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Chucho Valdes
Troy Savings Bank Music Hall, Thursday

Grammy winner Chucho Valdes has been touted by Time magazine as Cuba’s greatest jazz pianist. The son of legendary Cuban pianist Bebo Valdes, Chucho Valdes began playing the piano at age 3 and began professionally training at 9. By age 20, he was already well-known, having worked with various jazz ensembles around Havana. In the 1960s, Valdes led a jazz group featuring the late Armando Borcela “Guapachá” as lead vocalist. Valdes’ first noted performance outside Cuba was during the 1970 Polish Jazz Festival, for which he received praise from jazz musicians like Dave Brubeck and Gerry Mulligan. Valdes went on to become the founding member of Irakere, one of Cuba’s top Afro-Cuban fusion jazz groups, and has released dozens of albums, both with Irakere and as a solo performer. In his compositions, Valdes has combined the influences of musicians such as Art Tatum and Bill Evans with Afro-Cuban roots; you can hear this unique fusion live when Valdes graces the stage at the Troy Savings Bank Music Hall tonight. (May 2, 7:30 PM, $24, 273-0038)


Caroline Herring

Slaid Cleaves, Caroline Herring
The Iron Horse, Northampton, Mass., Thursday

A couple of country cats will be at the Iron Horse tonight, and when Slaid Cleaves and Caroline Herring hit the stage, be forewarned that critics are buzzing about them. Cleaves went from Portland, Maine, to the alt-country capital of Austin, Texas, to hone his style—which has been compared to that of Steve Earle and Ray Wylie Hubbard—and his adopted hometown’s weekly, the Austin Chronicle, recently chose him as Best New Artist. Cleaves has recorded a host of albums, the most recent being his 2000 release, Broke Down, which a Chronicle critic proclaimed “the first great Austin album of the 21st century.” Caroline Herring shares a few things with Cleaves: She, too, was voted Best New Artist by the Austin Chronicle after leaving her hometown to pursue her music career in Austin. The Mississippi native has created quite a buzz among the Austin community: The Austin American Statesman claims her 2002 release, Twilight, is “a debut that exudes the scent of arrival.” (May 2, 7 PM, $10, 800-THE-TICK)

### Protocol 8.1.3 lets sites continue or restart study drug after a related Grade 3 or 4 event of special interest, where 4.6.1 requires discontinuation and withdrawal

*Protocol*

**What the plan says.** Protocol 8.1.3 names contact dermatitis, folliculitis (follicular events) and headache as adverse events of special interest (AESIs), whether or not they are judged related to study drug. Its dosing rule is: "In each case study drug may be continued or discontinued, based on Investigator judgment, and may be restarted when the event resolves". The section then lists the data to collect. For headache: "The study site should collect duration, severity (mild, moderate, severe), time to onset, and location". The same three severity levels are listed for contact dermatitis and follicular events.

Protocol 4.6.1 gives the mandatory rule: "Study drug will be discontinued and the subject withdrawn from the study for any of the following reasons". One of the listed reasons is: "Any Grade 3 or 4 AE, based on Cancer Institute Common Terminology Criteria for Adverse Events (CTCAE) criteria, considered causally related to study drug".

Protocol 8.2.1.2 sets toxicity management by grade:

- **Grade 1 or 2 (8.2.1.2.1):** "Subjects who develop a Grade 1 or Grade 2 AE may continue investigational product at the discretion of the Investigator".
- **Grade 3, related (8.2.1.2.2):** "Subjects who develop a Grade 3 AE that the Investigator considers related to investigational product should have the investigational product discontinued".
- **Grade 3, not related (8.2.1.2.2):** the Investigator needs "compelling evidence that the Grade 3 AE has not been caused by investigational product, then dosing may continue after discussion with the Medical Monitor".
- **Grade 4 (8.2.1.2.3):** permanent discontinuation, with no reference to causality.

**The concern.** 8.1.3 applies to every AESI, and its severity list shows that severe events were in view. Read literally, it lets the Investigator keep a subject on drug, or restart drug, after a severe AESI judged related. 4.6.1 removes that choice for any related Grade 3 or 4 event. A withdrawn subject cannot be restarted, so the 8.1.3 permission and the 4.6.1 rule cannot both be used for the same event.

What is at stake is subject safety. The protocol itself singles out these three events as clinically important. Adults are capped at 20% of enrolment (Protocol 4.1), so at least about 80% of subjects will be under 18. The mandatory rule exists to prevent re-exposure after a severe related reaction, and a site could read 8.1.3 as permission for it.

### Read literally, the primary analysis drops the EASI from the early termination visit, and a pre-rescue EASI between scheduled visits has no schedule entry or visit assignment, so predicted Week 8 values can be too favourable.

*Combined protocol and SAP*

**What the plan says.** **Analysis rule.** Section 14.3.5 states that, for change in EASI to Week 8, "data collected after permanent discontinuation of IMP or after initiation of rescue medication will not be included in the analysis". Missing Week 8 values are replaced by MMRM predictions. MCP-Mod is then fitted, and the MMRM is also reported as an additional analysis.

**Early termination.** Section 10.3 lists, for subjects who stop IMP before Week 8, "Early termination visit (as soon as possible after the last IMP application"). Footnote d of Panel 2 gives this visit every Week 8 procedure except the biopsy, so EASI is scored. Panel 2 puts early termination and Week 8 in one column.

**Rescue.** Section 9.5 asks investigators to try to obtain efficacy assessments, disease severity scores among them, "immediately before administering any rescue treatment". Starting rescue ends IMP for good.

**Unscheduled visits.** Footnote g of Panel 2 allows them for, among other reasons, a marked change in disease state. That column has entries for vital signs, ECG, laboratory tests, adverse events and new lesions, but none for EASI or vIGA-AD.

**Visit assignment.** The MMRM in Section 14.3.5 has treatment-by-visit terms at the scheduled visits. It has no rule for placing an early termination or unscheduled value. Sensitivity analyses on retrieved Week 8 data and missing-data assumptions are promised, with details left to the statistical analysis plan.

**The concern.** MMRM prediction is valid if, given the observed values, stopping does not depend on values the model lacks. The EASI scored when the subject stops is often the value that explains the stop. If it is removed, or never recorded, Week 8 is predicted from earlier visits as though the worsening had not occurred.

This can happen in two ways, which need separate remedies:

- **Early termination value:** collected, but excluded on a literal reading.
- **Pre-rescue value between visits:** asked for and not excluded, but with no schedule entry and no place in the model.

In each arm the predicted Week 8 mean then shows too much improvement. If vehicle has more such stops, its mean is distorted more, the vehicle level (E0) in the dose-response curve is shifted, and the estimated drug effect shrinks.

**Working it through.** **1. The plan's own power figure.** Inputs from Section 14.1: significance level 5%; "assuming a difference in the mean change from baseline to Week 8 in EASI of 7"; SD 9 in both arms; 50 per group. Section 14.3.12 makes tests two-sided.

Oliver Mtukudzi
The Mahaiwe Theater, Great Barrington, Mass., Saturday

For the second installment of the W.E.B. DuBois concert series, Great Barrington’s Club Helsinki presents Oliver Mtukudzi and the Black Spirits on Saturday at the Mahaiwe Theater. The concert series features important black artists as a celebration of the accomplishments of Great Barrington native DuBois, whom many regard as the “architect of the civil rights movement.” Previously, the series hosted the Blind Boys of Alabama and the Holmes Brothers; and now, Afro-pop superstar Oliver Mtukudzi—one of the most popular performers in African history, with a stunning 41 albums to his name—comes to the Mahaiwe. In his native Zimbabwe, Mtukudzi’s blend of captivating melodies and unflinchingly political lyrics has made him a hero; lesser known in America, Mtukudzi has still received enthusiastic welcome from U.S. audiences as a tourmate to such acts as Taj Mahal and Baaba Maal. (May 4, 8 PM, $35, 413-528-6308)

Crabapple CD-Release Party
Valentine’s, Saturday

It’s gotten to the point where “CD-release party” is more empty promise than accurate description: Another show, another merch table. But local workhorses Crabapple have put together a bill for the celebration of their new release, Heaven and Hell on Earth, that seems truly to deserve the label “party.” In addition to Crabapple, there’s a veritable boatload of local bands and musicians turning out to turn it up: Dana Monteith, Mike Eck, Mitch Elrod, MotherJudge, knotworking and the Staziaks all will take the stage—don’t fret, though, we’re certain that there will still be room at the bar for your skinny ass. And if, somehow, that embarrassment of riches isn’t quite enough to tear you from the Barcalounger, we’re told that paid admission will get you a copy of Crabapple’s debut release, Keeping Up With My Joneses. The new one, by the way, is available online, which means the band keep overhead low and could actually make a buck or two—if any struggling musician-types wanna know more about that, you can buttonhole Crabapple front man Don Bazley at the show. A party, a complimentary CD and a lesson in good music-business practice, all in one. Can’t beat that with a stick, can ya? (May 4, 8 PM, 432-6572)